Like the National Center for Education Statistics data, this information is useful for understanding school violence, but its limitations must also be taken into account. Although it’s helpful to understand the number of times each year that individuals undertake to harm others with a firearm on school property, not every active shooter incident indicates an attempt to kill students on a Columbine-esque scale.

Statistically speaking, however, such events are still highly infrequent.

In particular, shootings during normal classroom hours that result in injuries or death are incredibly rare in America’s primary and secondary schools.

Out of the more than 55 million K-12 students across the nation’s public and private schools, an average of 10 students are killed every year by gunfire at school. That is 10 students too many, but to put this number in perspective, more than 800 students die every year during regular travel to and from school.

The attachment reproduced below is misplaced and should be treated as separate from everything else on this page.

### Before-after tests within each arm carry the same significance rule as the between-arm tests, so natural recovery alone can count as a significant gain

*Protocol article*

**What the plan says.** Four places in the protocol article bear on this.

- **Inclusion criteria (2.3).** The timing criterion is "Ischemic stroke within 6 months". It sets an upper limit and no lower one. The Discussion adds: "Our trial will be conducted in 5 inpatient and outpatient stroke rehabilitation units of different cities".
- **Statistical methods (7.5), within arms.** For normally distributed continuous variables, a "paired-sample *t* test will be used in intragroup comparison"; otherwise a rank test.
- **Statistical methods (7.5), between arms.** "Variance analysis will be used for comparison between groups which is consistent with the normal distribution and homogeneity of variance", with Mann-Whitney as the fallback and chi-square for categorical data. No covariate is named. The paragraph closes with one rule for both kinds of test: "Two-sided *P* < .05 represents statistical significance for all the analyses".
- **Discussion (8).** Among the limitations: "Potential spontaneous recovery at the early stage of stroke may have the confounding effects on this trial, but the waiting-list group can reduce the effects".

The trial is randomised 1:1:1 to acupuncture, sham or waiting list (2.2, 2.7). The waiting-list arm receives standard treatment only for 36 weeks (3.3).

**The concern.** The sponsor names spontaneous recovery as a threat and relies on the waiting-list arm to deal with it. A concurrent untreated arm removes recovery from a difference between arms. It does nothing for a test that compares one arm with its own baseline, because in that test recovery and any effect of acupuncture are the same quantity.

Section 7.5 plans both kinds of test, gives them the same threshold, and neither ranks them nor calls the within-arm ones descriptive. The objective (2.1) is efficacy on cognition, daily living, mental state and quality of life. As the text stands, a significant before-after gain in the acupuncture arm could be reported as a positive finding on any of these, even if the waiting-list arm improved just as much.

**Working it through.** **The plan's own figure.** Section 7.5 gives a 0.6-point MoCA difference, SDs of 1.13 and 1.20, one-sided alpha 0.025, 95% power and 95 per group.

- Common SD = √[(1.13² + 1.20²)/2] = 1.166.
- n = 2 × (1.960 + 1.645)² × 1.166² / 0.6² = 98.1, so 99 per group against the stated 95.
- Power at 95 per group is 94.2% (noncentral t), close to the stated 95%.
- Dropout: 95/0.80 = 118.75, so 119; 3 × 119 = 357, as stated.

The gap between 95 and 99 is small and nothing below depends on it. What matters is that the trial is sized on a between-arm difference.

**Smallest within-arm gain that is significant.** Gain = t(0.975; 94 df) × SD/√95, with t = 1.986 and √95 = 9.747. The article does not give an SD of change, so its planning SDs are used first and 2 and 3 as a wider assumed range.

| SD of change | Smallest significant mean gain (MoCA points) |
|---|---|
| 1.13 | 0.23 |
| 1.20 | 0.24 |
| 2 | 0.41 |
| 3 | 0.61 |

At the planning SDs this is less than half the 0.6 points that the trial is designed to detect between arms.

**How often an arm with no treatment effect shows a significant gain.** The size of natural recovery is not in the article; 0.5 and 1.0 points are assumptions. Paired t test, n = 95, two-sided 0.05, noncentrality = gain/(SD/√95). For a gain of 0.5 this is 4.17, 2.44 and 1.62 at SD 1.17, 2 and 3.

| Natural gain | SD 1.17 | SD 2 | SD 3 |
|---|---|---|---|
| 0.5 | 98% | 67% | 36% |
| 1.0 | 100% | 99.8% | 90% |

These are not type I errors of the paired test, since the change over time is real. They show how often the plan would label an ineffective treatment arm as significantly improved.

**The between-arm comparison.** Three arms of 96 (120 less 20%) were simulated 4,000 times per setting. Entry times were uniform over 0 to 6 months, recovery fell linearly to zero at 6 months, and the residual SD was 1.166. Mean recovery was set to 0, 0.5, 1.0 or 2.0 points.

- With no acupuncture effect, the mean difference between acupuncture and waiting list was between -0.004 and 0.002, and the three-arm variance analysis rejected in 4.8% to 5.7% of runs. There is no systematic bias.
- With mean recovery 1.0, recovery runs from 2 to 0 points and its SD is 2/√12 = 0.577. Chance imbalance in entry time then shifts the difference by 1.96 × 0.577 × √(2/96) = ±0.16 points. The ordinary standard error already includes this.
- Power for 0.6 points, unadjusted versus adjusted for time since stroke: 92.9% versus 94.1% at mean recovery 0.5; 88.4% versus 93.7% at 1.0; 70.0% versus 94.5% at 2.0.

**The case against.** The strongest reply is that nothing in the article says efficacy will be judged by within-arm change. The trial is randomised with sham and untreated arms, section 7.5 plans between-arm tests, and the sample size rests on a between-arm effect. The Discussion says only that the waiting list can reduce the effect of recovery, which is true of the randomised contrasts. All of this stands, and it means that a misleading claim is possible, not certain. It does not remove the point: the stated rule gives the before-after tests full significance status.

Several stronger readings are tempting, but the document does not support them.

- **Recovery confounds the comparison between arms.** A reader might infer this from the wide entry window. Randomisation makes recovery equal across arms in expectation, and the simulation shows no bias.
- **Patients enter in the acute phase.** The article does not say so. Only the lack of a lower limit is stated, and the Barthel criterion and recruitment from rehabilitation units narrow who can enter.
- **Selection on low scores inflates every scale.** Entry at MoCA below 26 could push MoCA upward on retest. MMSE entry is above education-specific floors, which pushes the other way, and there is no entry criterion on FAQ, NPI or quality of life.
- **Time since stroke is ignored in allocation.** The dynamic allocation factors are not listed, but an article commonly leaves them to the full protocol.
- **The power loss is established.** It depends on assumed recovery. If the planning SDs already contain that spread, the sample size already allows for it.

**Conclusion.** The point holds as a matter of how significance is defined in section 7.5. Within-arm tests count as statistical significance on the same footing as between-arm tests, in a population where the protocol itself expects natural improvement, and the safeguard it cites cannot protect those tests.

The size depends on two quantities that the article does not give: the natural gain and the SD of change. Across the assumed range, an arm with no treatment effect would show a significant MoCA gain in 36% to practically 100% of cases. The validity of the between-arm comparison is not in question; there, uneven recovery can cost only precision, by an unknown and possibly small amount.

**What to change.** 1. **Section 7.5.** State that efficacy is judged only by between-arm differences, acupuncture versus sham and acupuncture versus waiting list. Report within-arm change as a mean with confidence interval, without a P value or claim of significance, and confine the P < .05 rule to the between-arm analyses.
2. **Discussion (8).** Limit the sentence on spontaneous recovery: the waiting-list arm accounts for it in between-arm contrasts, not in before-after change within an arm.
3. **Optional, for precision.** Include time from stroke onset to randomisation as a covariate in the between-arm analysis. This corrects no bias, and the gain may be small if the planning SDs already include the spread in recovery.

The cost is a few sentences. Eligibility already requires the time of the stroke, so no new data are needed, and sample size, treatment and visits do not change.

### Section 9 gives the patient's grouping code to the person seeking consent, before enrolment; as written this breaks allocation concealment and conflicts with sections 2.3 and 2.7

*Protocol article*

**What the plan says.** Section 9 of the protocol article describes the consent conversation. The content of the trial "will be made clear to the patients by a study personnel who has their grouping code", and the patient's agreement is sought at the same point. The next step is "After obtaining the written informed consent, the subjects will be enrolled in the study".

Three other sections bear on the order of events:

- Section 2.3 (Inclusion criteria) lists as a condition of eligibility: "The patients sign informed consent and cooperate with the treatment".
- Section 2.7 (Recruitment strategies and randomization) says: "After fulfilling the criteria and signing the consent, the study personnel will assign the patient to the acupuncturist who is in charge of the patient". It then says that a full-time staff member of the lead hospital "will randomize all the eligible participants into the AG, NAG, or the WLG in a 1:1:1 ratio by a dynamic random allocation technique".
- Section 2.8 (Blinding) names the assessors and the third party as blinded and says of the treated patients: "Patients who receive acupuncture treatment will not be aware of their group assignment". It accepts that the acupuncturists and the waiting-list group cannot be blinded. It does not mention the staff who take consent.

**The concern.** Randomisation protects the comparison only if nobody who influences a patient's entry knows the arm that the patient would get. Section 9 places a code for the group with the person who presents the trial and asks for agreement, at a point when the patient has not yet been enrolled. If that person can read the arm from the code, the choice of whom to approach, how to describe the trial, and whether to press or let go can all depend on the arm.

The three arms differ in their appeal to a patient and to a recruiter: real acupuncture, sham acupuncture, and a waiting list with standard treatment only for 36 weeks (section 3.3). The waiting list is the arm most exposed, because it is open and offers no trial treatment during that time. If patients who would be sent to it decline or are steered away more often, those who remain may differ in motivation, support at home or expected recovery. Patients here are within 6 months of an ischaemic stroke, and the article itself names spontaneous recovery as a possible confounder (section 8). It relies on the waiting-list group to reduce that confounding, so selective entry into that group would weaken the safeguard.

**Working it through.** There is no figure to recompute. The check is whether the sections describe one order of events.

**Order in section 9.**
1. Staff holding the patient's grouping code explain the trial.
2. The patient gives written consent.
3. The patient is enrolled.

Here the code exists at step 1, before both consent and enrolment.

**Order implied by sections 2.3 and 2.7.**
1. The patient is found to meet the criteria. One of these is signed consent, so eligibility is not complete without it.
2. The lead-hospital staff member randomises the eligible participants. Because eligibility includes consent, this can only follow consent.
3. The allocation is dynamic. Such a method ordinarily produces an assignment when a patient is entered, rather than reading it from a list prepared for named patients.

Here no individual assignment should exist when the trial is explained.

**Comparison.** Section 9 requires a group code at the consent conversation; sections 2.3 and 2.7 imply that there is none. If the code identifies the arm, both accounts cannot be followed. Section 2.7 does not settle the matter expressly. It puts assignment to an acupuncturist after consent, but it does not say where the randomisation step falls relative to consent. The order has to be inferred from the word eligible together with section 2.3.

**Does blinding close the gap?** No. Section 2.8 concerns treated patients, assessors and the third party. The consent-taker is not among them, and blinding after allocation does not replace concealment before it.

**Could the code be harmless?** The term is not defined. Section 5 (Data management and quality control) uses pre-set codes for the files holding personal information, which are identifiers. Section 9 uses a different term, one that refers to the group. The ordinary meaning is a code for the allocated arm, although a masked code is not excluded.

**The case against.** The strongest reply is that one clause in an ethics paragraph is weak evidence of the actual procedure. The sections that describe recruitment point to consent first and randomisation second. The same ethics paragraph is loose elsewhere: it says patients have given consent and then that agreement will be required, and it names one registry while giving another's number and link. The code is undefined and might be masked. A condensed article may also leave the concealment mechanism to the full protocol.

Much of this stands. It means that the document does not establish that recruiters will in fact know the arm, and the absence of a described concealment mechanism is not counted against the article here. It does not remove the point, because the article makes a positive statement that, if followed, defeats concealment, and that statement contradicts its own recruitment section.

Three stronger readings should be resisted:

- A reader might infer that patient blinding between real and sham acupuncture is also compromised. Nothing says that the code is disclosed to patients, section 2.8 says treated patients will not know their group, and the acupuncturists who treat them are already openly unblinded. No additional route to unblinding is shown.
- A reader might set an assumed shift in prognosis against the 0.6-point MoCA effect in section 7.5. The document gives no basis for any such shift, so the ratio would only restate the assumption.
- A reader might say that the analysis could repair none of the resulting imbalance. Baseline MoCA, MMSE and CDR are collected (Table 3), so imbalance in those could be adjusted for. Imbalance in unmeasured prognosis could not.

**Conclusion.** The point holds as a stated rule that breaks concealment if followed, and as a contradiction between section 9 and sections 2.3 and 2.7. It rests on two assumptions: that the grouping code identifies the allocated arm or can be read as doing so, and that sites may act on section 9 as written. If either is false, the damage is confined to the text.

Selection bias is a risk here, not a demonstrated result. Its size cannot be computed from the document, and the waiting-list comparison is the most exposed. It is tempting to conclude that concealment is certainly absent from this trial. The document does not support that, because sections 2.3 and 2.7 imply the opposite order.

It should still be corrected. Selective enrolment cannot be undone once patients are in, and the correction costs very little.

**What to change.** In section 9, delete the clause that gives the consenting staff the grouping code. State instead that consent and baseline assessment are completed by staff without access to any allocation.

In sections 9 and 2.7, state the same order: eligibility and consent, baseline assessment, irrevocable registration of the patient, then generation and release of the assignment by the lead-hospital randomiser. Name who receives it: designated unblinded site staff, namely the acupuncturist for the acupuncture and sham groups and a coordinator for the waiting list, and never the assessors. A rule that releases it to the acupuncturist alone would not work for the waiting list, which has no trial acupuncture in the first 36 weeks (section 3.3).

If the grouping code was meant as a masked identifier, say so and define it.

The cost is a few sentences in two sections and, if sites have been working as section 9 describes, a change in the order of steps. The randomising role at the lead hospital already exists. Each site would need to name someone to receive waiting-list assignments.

Even rarer on K-12 campuses are the types of high-profile, multiple-casualty shooting rampages as exemplified by Columbine, Sandy Hook, and Parkland.

Since 1990, America’s 100,000 public primary and secondary schools have experienced 22 on-campus shootings that resulted in two or more fatalities (excluding the shooter), for an average of less than one multiple-fatality shooting per year.

Most of these multiple-fatality shootings were not “Columbine-style” mass shootings. Of the 22 incidents since 1990, only nine involved the deaths of four or more people.

Since 2000, and including the March 20 incident at Great Mills High School in Maryland, there have been 18 shootings at K-12 schools that resulted in two or more injuries.

Statistically, schools are the safest places for America’s children to be at any given time.